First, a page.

Euler–Heisenberg Lagrangian

In physics, the Euler–Heisenberg Lagrangian describes the non-linear dynamics of electromagnetic fields in vacuum. It was first obtained by Werner Heisenberg and Hans Heinrich Euler[1] in 1936. By treating the vacuum as a medium, it predicts rates of quantum electrodynamics (QED) light interaction processes.[clarification needed]

PhysicsEdit

It takes into account vacuum polarization to one loop, and is valid for electromagnetic fields that change slowly compared to the inverse electron mass:

 

Here m is the electron mass, e the electron charge,  , and  .

In the weak field limit, this becomes:  

It describes photon-photon scattering in QED; Robert Karplus and Maurice Neuman calculated the full amplitude,[2] which is very small and has not been seen.

ExperimentsEdit

Delbrück scattering of gamma rays was observed in 1953 by Robert Wilson.[3] Photon splitting in strong magnetic fields was measured in 2002.[4]

PVLAS is searching for vacuum polarization of laser beams crossing magnetic fields to detect effects from axion dark matter. No signal has been found and searches continue. OSQAR at CERN is also studying vacuum birefringence.

A team of astronomers from Italy, Poland, and the U.K. has reported in 2016[5] observations of the light emitted by a neutron star (pulsar RX J1856.5−3754). The star is surrounded by a very strong magnetic field (1013G), and one expects birefringence from the vacuum polarization described by the Euler–Heisenberg Lagrangian. A degree of polarization of about 16% was measured and was claimed to be "large enough to support the presence of vacuum birefringence, as predicted by QED". Fan et al. pointed that their results are uncertain due to low accuracy of star model and the direction of the neutron magnetization axis.[6]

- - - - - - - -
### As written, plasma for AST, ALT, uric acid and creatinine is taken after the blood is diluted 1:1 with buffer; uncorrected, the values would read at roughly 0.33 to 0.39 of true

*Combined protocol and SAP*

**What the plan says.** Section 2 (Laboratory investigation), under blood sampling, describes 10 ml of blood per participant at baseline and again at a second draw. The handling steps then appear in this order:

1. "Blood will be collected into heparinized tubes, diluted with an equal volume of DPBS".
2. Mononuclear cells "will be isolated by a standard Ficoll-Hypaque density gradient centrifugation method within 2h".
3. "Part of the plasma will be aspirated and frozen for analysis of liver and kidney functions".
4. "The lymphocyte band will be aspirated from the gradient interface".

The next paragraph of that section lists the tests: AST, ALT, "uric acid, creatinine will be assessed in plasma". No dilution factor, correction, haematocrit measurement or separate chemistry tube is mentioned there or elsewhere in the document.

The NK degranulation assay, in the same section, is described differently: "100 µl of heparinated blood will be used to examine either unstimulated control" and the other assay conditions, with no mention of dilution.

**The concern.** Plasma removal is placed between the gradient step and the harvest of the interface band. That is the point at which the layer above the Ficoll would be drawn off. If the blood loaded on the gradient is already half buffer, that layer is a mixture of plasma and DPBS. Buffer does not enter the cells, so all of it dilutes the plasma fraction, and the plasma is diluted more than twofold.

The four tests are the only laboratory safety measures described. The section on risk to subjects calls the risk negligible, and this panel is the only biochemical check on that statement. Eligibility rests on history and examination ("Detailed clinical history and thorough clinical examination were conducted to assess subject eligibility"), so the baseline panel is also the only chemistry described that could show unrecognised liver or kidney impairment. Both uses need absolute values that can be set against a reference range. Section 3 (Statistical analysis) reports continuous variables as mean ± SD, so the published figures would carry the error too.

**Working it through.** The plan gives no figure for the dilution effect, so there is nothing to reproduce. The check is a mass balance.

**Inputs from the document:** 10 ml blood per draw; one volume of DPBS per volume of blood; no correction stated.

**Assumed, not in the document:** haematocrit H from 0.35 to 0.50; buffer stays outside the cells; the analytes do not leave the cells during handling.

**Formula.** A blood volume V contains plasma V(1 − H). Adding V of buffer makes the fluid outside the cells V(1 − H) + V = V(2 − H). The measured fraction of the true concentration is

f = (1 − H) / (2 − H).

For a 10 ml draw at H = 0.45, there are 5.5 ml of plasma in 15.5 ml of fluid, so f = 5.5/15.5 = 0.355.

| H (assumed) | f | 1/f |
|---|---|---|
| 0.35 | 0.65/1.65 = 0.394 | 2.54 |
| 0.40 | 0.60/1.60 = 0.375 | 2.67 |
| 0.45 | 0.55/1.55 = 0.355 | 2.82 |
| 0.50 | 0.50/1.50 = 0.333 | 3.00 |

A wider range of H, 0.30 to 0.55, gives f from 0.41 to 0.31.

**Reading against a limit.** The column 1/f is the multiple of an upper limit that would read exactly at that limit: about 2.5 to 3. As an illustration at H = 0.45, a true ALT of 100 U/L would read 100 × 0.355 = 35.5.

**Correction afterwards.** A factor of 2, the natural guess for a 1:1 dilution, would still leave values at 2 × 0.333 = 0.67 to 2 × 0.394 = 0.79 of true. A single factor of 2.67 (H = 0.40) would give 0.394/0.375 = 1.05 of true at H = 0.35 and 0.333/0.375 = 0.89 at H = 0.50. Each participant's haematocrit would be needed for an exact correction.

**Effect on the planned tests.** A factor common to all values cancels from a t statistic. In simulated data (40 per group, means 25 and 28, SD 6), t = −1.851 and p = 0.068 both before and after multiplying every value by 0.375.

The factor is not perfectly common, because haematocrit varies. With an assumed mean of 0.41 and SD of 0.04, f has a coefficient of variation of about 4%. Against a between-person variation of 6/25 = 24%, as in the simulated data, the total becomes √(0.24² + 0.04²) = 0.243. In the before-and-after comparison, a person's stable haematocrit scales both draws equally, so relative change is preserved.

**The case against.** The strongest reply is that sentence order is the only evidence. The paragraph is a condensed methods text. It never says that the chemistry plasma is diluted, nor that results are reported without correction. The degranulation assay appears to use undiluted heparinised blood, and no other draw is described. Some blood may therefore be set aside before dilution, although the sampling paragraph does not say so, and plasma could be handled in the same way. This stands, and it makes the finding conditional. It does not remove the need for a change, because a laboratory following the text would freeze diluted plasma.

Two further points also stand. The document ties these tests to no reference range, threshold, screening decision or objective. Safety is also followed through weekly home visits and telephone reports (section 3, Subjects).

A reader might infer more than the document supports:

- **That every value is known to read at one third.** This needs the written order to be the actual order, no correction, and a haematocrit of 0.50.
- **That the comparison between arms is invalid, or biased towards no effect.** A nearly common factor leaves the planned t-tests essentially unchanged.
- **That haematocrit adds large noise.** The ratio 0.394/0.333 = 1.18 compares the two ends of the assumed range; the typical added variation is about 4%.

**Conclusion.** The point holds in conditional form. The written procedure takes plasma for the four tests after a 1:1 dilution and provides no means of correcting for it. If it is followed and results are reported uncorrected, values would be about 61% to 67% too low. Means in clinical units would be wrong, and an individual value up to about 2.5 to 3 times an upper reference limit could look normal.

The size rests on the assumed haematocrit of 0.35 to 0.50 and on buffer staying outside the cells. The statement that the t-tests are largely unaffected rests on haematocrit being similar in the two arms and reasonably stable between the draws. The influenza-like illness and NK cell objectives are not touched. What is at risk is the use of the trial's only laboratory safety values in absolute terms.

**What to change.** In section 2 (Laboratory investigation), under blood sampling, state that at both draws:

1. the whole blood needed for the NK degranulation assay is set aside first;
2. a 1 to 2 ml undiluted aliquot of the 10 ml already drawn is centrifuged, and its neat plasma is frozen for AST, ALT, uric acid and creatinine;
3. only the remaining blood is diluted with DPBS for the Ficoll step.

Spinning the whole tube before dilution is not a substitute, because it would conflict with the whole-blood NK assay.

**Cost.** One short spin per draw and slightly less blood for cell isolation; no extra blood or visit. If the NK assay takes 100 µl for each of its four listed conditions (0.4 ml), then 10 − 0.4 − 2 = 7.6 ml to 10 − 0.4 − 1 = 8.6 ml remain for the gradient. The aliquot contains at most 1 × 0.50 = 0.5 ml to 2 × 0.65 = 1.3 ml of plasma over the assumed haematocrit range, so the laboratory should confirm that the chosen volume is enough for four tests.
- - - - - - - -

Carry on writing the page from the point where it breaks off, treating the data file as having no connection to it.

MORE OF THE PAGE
In 2019 the photon-photon scattering was literally discovered by Atlas.[7]

ReferencesEdit

  1. ^ Heisenberg, W.; Euler, H. (1936). "Folgerungen aus der Diracschen Theorie des Positrons". Zeitschrift für Physik (in German). Springer Science and Business Media LLC. 98 (11–12): 714–732. Bibcode:1936ZPhy...98..714H. doi:10.1007/bf01343663. ISSN 1434-6001.
  2. ^ Karplus, Robert; Neuman, Maurice (1951-08-15). "The Scattering of Light by Light". Physical Review. American Physical Society (APS). 83 (4): 776–784. Bibcode:1951PhRv...83..776K. doi:10.1103/physrev.83.776. ISSN 0031-899X.
  3. ^ Akhmadaliev, Sh. Zh.; Kezerashvili, G. Ya.; Klimenko, S. G.; Malyshev, V. M.; Maslennikov, A. L.; et al. (1998-11-01). "Delbrück scattering at energies of 140–450 MeV". Physical Review C. American Physical Society (APS). 58 (5): 2844–2850. arXiv:hep-ex/9806037. Bibcode:1998PhRvC..58.2844A. doi:10.1103/physrevc.58.2844. ISSN 0556-2813.
  4. ^ Akhmadaliev, Sh. Zh.; Kezerashvili, G. Ya.; Klimenko, S. G.; Lee, R. N.; Malyshev, V. M.; et al. (2002-07-19). "Experimental Investigation of High-Energy Photon Splitting in Atomic Fields". Physical Review Letters. 89 (6): 061802. arXiv:hep-ex/0111084. Bibcode:2002PhRvL..89f1802A. doi:10.1103/physrevlett.89.061802. ISSN 0031-9007. PMID 12190576.
  5. ^ Mignani, R. P.; Testa, V.; González Caniulef, D.; Taverna, R.; Turolla, R.; Zane, S.; Wu, K. (2016-11-02). "Evidence for vacuum birefringence from the first optical-polarimetry measurement of the isolated neutron star RX J1856.5−3754". Monthly Notices of the Royal Astronomical Society. Oxford University Press (OUP). 465 (1): 492–500. arXiv:1610.08323. doi:10.1093/mnras/stw2798. ISSN 0035-8711.
  6. ^ Fan, Xing; Kamioka, Shusei; Inada, Toshiaki; Yamazaki, Takayuki; Namba, Toshio; et al. (2017). "The OVAL experiment: a new experiment to measure vacuum magnetic birefringence using high repetition pulsed magnets". The European Physical Journal D. Springer Nature. 71 (11): 308. arXiv:1705.00495. Bibcode:2017EPJD...71..308F. doi:10.1140/epjd/e2017-80290-7. ISSN 1434-6060.
  7. ^ "ATLAS observes light scattering off light". 2019-03-17.